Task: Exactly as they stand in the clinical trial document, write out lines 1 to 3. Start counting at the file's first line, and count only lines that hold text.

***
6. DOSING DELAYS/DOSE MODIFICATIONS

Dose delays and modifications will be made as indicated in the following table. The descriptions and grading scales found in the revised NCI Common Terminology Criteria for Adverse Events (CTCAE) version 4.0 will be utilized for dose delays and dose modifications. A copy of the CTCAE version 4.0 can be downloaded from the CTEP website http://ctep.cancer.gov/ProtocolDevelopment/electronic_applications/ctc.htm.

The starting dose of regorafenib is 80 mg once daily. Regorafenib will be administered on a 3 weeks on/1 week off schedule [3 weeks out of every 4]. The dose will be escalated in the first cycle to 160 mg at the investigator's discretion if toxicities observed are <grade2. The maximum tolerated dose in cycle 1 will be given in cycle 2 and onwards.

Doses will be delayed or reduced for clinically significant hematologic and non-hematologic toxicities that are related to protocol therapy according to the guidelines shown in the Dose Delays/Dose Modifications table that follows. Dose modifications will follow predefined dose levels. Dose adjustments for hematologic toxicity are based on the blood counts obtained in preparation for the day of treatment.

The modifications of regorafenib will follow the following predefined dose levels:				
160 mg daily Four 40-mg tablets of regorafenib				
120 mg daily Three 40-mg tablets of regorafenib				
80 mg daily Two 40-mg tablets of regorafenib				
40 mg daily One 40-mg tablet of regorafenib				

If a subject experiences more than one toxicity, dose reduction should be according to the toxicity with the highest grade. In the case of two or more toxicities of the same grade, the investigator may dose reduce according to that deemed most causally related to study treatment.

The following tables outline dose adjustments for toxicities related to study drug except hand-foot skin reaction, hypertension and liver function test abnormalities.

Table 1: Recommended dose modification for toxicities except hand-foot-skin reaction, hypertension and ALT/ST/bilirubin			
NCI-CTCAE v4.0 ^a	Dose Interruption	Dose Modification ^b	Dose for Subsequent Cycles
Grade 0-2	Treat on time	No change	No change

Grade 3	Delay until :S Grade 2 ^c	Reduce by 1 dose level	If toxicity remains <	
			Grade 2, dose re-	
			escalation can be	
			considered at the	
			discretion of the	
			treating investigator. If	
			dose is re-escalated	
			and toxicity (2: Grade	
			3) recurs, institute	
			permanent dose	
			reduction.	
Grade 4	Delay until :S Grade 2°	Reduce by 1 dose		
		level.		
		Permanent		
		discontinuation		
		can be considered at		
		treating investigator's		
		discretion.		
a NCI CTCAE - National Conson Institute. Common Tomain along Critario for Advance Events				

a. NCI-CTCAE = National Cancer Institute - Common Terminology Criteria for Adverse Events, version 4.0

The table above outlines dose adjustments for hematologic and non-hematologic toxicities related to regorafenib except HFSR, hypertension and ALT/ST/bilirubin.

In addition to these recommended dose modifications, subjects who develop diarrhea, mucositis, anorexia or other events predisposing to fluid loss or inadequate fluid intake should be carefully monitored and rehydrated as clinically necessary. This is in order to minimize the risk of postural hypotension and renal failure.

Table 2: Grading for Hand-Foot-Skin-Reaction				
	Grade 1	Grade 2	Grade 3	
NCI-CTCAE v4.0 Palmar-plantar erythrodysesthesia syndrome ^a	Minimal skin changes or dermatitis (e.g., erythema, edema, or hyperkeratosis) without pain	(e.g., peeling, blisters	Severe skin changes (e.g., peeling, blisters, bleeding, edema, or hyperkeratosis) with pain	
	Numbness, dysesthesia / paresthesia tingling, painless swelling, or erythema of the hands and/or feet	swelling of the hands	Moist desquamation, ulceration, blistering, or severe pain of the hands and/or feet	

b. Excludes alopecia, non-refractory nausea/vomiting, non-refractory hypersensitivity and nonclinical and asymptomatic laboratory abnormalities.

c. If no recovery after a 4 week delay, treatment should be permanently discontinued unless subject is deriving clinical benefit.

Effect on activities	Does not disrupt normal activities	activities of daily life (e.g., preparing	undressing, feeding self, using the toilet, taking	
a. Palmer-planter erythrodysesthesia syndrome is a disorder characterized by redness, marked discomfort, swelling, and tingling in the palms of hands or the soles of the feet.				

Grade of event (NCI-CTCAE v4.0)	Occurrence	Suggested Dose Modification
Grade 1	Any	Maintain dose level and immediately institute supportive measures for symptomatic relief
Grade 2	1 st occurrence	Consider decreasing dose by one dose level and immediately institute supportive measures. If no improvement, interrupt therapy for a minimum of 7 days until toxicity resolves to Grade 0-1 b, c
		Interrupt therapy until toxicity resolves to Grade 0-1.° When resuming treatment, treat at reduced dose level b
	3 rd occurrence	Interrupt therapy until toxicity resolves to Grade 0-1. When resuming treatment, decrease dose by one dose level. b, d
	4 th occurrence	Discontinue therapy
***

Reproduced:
6. DOSING DELAYS/DOSE MODIFICATIONS

Dose delays and modifications will be made as indicated in the following table. The descriptions and grading scales found in the revised NCI Common Terminology Criteria for Adverse Events (CTCAE) version 4.0 will be utilized for dose delays and dose modifications. A copy of the CTCAE version 4.0 can be downloaded from the CTEP website http://ctep.cancer.gov/ProtocolDevelopment/electronic_applications/ctc.htm.

The starting dose of regorafenib is 80 mg once daily. Regorafenib will be administered on a 3 weeks on/1 week off schedule [3 weeks out of every 4]. The dose will be escalated in the first cycle to 160 mg at the investigator's discretion if toxicities observed are <grade2. The maximum tolerated dose in cycle 1 will be given in cycle 2 and onwards.